Mexican congressman Moises Villanueva de la Cruz was found murdered on Saturday, his body discovered lying on a highway in the coastal state of Guerrero.
Members of his political party, the Institutional Revolutionary Party, are calling on local authorities to begin a large-scale investigation. They are asking police to question Socorro Sofio Ramirez Hernandez, the current Rural Development Secretary and former holder of Villanueva's congressional seat.
“We publicly demand [Ramirez Hernandez]... be investigated because he is known to have pressured Villanueva at various times to subordinate him to his personal interests,” Efren Leyva, Guerrero chapter head of the party, wrote in a letter to authorities.
The state attorney general said that there was no evidence that Ramirez was involved.
Villanueva went missing on Sept. 4, after he attended a party with friends. His body was found alongside the body of his personal driver, and forensics indicated that the two had been dead for over a week.
It could be simply a personal matter, we don't know, but whatever it is, we want to know soon, said Rep. Carlos Flores Rico of the Institutional Revolutionary Party, according to CNN.
While the murder could be a personal or political matter, it could also likely be tied to drug gang violence. Vicious cartels are so ingrained in many parts of Mexico, that political murders are often related to the narcotics trade.
This and others are such serious occurrences in the life of the country, that it forces all of us to profoundly reflect on how to face, with all the tools of the law within our reach, the scourge of insecurity, Villanueva's party colleagues said in a statement Monday.
Guerrero state is home to some of the fiercest drug cartels in the country. In Acapulco, the state's largest city, authorities recently discovered a mass grave as well as the decapitated heads of five unknown people in a Sam's Club parking lot, both thought to be the work of cartels.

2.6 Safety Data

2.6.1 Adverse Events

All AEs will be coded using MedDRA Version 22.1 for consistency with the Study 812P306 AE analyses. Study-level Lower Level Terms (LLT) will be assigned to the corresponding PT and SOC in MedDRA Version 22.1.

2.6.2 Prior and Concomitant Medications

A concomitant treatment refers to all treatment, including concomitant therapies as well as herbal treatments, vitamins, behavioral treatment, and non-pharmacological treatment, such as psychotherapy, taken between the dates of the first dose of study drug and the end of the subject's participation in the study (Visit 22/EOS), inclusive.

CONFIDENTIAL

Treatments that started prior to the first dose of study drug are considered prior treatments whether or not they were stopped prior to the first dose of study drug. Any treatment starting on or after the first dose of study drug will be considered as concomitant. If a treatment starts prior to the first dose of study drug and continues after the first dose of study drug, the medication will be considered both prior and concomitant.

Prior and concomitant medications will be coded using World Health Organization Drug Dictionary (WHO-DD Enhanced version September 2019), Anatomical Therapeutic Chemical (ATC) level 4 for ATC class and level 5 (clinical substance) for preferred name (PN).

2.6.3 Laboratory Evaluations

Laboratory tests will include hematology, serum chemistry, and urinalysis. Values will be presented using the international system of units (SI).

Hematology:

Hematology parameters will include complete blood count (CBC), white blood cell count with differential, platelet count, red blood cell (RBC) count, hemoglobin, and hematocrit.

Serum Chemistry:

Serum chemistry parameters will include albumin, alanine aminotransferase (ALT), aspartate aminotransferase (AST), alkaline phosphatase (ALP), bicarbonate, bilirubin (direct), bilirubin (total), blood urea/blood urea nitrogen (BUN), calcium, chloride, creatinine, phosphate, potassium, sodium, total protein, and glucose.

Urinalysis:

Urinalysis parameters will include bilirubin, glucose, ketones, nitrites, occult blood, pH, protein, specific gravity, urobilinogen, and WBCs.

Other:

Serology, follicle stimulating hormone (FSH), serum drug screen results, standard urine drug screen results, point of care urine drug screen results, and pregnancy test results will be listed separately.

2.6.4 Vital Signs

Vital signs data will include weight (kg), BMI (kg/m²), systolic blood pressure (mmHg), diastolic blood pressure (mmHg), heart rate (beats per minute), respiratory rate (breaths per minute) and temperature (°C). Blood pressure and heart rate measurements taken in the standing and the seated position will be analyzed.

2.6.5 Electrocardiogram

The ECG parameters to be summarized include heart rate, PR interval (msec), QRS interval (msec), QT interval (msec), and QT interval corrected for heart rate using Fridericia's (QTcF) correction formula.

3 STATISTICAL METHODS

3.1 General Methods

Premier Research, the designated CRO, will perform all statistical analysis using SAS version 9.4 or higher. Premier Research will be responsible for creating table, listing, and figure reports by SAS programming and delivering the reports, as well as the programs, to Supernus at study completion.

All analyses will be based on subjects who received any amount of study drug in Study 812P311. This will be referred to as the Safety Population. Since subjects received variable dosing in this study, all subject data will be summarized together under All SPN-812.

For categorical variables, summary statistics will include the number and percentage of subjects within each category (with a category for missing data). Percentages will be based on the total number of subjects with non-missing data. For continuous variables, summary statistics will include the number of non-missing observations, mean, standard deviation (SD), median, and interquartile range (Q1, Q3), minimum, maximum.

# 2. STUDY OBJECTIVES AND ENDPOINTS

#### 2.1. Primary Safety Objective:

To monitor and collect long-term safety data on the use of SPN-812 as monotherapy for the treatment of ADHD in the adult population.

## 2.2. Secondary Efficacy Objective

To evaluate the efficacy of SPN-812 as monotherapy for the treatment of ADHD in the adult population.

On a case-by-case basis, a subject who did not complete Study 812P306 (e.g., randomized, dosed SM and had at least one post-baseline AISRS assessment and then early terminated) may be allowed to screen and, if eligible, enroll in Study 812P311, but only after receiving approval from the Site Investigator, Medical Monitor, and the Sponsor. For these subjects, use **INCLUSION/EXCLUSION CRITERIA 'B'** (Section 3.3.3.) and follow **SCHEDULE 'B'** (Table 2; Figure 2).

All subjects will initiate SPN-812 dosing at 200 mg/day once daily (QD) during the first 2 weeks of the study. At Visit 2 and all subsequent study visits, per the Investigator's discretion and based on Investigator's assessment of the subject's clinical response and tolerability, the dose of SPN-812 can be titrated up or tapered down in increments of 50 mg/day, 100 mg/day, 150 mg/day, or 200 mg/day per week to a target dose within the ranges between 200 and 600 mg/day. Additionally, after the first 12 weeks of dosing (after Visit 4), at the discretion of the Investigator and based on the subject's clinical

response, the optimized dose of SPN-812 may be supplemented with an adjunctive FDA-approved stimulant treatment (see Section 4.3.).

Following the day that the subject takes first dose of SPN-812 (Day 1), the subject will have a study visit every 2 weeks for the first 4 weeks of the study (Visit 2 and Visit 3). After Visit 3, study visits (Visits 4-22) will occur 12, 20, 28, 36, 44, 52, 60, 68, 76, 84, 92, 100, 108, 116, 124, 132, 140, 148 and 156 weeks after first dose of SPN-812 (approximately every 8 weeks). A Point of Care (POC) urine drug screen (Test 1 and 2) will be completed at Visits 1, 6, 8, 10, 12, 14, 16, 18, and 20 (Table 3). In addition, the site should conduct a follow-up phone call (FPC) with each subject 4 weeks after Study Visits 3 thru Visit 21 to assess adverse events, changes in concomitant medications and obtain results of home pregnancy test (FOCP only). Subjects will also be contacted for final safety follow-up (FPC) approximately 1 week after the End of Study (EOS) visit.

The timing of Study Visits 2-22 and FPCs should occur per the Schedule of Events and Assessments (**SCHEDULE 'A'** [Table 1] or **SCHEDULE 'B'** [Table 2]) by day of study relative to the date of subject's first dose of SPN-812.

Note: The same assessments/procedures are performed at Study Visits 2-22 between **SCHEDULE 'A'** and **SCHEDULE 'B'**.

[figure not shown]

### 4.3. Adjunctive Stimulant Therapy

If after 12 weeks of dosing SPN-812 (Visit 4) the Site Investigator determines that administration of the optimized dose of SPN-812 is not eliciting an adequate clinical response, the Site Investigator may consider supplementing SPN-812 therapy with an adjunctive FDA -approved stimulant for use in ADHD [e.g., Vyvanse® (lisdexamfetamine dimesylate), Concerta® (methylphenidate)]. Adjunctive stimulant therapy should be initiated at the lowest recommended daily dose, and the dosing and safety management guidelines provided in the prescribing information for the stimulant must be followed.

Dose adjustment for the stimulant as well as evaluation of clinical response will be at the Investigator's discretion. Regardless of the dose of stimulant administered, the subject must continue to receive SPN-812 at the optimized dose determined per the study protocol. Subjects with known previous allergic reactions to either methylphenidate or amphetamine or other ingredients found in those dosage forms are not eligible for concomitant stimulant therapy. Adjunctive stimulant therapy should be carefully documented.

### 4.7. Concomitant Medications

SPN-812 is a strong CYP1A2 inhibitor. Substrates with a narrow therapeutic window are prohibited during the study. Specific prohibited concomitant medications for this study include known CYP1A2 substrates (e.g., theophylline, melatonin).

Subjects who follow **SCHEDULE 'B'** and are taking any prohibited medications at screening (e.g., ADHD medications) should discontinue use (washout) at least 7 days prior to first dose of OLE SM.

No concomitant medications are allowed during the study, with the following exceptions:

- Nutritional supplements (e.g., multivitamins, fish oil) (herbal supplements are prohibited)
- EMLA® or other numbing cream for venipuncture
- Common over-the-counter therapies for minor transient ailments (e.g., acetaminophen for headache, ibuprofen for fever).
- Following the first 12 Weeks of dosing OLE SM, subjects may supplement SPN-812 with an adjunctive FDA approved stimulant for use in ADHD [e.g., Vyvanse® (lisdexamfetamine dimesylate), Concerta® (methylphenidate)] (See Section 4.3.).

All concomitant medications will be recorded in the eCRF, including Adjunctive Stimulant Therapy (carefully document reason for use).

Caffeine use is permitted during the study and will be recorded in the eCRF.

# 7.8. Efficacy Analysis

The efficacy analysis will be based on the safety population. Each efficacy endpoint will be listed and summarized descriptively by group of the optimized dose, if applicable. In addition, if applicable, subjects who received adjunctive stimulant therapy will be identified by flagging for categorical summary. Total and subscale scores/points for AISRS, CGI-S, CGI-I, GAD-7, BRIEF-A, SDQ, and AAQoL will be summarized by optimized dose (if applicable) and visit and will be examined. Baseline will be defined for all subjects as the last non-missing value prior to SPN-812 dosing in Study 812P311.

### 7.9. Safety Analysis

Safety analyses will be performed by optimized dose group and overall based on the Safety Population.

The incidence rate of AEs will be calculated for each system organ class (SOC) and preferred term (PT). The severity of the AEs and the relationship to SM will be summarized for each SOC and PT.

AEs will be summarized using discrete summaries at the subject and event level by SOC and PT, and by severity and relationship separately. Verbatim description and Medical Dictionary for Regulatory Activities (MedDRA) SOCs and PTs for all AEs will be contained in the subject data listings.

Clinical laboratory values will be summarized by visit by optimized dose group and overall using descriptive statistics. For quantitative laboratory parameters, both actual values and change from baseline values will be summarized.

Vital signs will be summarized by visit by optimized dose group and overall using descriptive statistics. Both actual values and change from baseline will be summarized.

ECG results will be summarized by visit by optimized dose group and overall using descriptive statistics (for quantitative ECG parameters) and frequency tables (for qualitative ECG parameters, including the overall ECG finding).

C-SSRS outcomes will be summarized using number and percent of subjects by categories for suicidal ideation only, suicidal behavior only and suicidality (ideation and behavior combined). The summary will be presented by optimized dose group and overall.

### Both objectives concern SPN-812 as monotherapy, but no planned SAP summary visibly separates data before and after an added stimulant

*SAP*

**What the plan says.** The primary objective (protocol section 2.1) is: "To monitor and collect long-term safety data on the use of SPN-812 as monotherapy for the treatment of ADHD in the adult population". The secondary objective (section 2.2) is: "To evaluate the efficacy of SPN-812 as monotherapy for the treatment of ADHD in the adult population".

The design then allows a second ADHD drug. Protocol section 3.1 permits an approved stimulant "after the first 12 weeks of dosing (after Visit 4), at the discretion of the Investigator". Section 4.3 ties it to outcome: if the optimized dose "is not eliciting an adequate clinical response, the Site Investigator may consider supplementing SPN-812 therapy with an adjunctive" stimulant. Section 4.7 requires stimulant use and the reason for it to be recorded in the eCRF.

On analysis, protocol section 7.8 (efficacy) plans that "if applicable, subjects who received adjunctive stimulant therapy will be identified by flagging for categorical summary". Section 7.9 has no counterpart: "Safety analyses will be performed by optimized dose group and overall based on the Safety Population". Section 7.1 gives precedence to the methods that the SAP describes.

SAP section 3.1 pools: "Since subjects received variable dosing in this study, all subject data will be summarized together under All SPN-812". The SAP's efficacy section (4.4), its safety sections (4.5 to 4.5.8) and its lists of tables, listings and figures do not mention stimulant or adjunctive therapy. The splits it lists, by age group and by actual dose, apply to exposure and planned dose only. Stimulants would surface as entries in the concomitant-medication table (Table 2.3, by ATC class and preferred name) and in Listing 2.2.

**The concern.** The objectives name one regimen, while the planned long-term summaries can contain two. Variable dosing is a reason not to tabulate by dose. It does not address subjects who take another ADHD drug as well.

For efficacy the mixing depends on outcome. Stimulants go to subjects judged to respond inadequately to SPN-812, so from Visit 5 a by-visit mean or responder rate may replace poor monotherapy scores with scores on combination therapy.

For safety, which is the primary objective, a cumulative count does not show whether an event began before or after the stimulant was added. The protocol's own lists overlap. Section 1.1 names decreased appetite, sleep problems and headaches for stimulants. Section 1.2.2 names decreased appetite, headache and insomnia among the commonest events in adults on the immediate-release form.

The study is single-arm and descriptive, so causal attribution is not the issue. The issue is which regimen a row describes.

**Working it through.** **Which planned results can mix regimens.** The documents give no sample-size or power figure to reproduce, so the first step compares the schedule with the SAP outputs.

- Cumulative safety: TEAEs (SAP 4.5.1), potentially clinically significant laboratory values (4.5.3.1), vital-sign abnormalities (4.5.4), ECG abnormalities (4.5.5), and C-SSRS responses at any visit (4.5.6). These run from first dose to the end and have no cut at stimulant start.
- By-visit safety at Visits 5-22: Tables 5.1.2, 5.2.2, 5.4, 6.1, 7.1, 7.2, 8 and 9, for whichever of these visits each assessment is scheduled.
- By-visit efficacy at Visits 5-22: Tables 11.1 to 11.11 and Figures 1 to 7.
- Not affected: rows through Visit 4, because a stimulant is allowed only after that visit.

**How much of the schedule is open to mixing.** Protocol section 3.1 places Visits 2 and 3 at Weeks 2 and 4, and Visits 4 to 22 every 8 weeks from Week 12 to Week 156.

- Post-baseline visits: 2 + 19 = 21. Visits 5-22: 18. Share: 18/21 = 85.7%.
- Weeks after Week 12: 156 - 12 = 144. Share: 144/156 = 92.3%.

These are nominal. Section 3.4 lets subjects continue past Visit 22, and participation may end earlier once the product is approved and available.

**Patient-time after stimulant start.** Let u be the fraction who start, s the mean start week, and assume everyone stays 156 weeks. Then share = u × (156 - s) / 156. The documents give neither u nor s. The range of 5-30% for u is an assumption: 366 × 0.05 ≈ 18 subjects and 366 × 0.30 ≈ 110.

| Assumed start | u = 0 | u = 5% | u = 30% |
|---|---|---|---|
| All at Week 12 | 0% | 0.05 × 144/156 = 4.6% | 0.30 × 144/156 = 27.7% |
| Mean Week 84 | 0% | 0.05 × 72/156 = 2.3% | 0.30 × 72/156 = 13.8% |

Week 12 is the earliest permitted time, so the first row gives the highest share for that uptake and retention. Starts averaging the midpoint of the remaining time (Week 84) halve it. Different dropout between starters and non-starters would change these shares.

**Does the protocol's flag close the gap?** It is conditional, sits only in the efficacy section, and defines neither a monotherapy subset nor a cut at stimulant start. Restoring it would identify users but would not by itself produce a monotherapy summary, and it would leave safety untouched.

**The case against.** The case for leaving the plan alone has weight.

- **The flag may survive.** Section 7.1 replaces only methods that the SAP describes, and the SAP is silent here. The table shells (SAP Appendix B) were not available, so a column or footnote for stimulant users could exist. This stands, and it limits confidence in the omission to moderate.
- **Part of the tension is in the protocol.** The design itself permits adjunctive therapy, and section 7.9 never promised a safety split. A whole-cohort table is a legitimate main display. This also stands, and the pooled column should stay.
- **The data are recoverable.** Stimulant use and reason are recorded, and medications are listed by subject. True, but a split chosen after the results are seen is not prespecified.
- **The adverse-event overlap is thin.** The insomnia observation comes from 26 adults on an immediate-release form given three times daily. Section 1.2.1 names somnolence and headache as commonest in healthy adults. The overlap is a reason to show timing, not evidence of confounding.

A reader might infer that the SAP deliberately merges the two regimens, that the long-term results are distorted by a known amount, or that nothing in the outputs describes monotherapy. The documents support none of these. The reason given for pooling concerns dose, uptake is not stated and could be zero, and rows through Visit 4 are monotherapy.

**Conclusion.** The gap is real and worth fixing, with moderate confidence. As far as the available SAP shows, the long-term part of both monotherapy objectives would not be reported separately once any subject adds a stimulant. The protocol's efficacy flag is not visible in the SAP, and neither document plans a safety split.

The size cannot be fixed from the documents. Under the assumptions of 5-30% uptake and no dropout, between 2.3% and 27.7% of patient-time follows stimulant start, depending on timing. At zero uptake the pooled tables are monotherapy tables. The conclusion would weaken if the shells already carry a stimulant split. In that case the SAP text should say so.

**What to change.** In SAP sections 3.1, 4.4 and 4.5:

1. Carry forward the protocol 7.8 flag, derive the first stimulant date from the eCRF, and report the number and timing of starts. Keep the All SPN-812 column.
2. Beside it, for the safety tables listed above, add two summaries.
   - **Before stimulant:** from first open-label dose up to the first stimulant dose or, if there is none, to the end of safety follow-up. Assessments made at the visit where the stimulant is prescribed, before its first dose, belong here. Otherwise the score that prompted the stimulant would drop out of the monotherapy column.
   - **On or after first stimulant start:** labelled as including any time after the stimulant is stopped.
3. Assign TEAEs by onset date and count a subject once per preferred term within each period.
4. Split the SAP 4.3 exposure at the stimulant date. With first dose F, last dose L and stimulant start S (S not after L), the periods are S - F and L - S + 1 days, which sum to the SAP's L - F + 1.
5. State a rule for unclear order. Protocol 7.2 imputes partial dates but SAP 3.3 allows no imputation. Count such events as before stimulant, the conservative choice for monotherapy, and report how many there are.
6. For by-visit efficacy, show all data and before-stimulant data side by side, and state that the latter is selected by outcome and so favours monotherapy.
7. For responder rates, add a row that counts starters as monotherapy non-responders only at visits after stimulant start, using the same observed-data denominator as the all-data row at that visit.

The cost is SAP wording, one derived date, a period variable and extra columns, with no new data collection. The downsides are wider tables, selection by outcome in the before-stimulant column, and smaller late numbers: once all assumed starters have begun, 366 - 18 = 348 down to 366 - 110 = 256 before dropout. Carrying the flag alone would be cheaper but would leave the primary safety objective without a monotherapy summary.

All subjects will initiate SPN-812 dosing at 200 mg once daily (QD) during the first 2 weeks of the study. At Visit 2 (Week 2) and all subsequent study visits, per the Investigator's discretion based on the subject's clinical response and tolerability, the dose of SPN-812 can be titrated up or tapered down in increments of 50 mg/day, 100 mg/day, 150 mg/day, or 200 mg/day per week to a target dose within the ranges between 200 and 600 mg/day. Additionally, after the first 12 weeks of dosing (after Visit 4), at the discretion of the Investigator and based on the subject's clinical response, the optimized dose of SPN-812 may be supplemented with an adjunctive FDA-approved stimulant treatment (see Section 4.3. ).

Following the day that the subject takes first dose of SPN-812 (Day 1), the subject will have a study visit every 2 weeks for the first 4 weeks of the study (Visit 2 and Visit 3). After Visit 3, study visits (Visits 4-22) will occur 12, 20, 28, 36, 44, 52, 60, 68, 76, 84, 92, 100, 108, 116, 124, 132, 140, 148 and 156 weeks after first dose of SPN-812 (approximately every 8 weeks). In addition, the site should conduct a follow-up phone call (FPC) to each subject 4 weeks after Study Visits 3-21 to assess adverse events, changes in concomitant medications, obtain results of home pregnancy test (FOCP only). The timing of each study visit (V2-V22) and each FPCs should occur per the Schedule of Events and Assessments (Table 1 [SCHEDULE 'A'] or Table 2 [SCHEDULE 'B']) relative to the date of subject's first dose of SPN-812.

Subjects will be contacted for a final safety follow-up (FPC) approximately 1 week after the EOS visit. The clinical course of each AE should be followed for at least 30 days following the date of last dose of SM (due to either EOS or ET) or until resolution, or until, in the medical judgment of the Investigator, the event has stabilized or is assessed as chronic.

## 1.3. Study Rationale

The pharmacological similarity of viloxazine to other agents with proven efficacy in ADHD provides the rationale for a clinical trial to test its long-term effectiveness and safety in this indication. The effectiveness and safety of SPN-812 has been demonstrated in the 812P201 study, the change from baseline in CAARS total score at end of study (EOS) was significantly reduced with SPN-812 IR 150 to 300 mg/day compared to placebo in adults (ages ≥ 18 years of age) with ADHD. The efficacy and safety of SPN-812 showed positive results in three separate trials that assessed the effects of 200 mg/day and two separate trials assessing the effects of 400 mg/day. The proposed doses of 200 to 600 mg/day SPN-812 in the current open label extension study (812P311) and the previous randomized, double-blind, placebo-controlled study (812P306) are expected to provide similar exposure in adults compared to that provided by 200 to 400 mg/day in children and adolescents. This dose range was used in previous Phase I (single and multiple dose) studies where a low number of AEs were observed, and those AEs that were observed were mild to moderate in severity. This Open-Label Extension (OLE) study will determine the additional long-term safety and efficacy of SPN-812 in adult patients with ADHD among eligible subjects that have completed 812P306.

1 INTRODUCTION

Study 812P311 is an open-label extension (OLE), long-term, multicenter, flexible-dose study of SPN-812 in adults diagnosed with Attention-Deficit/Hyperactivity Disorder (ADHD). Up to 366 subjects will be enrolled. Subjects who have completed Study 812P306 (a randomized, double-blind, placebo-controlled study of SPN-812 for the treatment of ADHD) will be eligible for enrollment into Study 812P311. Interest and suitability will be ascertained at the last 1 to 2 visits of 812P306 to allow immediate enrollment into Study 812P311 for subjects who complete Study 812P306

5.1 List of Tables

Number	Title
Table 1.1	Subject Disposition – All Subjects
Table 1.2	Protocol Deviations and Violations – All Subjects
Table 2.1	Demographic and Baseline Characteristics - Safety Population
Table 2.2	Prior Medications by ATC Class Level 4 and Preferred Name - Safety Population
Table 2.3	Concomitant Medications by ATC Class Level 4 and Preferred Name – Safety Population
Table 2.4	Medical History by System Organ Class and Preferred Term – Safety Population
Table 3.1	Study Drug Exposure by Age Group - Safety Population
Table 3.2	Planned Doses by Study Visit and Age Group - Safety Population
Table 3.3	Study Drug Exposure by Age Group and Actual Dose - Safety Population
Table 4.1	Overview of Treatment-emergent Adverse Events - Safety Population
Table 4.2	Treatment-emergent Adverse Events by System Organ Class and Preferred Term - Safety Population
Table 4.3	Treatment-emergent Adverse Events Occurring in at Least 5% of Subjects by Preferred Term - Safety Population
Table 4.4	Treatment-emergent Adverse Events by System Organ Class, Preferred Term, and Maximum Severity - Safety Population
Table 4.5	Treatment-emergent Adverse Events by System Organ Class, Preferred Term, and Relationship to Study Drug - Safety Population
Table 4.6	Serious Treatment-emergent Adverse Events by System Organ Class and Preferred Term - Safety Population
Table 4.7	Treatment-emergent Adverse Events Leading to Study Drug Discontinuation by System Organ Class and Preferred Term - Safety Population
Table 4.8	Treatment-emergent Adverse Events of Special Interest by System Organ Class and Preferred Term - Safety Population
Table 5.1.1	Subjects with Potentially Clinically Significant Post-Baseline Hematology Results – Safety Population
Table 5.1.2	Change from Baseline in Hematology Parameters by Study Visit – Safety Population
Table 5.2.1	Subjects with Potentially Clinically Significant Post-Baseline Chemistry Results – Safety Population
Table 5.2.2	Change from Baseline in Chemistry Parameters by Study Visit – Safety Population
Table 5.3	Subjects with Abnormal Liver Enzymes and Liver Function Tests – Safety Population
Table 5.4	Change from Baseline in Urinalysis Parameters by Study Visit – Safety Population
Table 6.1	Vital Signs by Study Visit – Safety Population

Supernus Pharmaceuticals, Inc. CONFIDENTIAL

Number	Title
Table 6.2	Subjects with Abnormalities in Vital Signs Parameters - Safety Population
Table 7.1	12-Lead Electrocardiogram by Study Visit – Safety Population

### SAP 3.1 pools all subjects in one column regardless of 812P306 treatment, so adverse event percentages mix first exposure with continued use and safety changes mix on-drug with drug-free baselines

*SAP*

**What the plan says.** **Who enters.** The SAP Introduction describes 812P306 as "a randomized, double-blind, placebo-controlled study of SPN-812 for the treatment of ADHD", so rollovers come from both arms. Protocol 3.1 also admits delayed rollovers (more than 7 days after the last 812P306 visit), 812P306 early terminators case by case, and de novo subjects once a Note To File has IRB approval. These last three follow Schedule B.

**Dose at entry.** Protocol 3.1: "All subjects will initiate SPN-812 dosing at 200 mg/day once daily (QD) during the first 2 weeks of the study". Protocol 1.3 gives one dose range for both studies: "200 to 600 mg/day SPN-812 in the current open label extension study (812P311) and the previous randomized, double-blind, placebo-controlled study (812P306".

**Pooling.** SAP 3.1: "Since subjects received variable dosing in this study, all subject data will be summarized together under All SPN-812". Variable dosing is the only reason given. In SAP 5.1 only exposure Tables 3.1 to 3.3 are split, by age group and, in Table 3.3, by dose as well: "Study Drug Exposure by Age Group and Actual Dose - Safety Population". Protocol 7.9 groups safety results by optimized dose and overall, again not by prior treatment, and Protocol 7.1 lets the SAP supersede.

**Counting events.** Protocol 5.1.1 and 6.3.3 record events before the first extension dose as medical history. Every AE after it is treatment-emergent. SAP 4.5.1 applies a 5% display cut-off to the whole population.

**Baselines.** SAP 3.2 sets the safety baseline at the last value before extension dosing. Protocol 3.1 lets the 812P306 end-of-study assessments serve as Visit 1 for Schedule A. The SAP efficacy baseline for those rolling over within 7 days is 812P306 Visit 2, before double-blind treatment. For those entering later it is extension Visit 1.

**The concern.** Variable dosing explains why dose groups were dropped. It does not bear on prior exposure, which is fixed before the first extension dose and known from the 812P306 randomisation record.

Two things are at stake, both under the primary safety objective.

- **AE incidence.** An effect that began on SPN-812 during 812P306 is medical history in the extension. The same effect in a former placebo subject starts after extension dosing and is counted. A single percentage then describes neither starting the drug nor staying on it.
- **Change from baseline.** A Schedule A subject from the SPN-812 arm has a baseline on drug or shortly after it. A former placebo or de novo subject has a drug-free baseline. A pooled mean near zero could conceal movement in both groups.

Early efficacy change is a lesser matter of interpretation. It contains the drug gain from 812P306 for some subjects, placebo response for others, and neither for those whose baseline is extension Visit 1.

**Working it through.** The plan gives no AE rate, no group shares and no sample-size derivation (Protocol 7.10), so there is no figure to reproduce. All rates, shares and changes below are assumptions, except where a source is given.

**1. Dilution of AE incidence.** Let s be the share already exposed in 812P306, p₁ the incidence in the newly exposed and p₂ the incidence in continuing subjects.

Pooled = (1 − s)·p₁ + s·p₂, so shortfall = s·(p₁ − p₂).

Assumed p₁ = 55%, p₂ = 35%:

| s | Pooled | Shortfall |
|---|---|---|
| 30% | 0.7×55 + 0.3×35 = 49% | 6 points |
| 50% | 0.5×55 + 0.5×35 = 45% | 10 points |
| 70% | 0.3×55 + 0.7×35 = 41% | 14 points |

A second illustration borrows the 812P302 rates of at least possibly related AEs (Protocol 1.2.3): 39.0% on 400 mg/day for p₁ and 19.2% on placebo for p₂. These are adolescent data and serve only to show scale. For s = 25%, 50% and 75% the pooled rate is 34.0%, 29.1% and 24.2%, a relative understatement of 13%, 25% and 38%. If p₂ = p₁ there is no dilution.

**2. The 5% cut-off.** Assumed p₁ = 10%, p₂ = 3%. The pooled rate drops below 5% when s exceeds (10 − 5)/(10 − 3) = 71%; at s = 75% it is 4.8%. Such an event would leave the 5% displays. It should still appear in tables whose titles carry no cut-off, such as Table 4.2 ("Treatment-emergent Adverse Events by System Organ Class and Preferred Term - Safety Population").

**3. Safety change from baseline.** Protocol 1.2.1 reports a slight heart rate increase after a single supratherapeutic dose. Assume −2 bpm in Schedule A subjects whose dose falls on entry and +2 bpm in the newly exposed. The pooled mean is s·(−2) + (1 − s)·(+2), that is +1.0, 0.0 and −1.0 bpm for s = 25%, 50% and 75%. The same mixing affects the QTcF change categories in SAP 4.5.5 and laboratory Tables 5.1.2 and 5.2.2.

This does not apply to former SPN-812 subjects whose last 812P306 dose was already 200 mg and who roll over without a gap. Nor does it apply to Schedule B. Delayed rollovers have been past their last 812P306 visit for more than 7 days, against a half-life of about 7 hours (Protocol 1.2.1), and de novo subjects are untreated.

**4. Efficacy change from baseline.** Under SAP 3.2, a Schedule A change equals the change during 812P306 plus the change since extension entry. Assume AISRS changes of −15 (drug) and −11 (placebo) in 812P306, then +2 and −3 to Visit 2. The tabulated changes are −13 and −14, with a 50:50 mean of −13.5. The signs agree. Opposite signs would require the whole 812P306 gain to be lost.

The same weekend Villanueva's body was found, three teachers were shot dead by gunmen in Guerrero. Guerrero is Mexico's third most-violent state, as there were nearly 800 homicides reported there in the first six months of 2011 alone.
Drug violence in Mexico is rampant -- politicians, police, bloggers and civilians are not exempt from the horror. Public figures make easy targets, and the threat of violence combined with large bribes keeps lawmakers in the cartels' pockets. Those who speak out often end up like Villanueva -- kidnapped, sometimes tortured, and then killed.
Since 2010, a total of 19 mayors have been murdered, most recently Zucuaplan Mayor Jose Eduviges Nava Altamirano. The town of Zucuaplan is also in Guerrero.
Additionally, more than 50 police officers have been killed in Mexico since October 2010.
Last week, two people were tortured then hanged from a bridge in Nuevo Laredo for tweeting disparaging messages about drug cartels. The killers left a note bearing the simple signature of Z, which is thought to stand for Los Zetas, a powerful drug cartel founded by former Mexican Army special forces troops. The Zetas control large parts of the Michoacán and Tamaulipas provinces and have labelled bodies and kidnap victims with Z in the past.
A 2006 crackdown against drug trafficking by President Felipe Calderon has led to the arrests of a number of cartel leaders, but it has also caused an explosion of violence that has left 41,000 people dead.
The Mexican army announced Tuesday that it had captured Knights Templar lieutenant Saul Solis Solis in the Michoacan state. The Knights Templar is a new off-shoot of the La Familia cartel in Michoacán, created after La Familia boss Nazario Moreno González was slayed in December 2010.
Solis, also known as El Lince or The Lynx, is the most recent high-profile arrest made by the Mexican authorities, who routinely parade new captures in front of the media as a display of force.
In August, police captured Jose Antonio Acosta Hernandez, known as El Diego, who is thought to be the leader of the La Linea gang, the enforcement arm of the Juarez cartel in the northern state of Chihuahua.
Acosta, who is a former policeman, admitted to ordering the murders of 1,500 people.
While each arrest is a victory for the Mexican government, they have little effect on the drug trafficking problem as a whole. When one boss is sent to prison, another one takes his place. Moreover, drug raids have, on more than one occasion, led to city-sized gun battles between police and gang members.
Additionally, each big-name capture has the potential to open a rift in that specific cartel -- like La Familia and the Knights Templar -- and a fight for power between two deputies can leave hundreds dead in just a short time, and thousands dead in the long term as rival gangs vie for turf.
It is currently unclear if the Villanueva killing is linked to drugs, and considering that 400 police officers and investigators nationwide had been fired over corruption allegations, it might never be clear.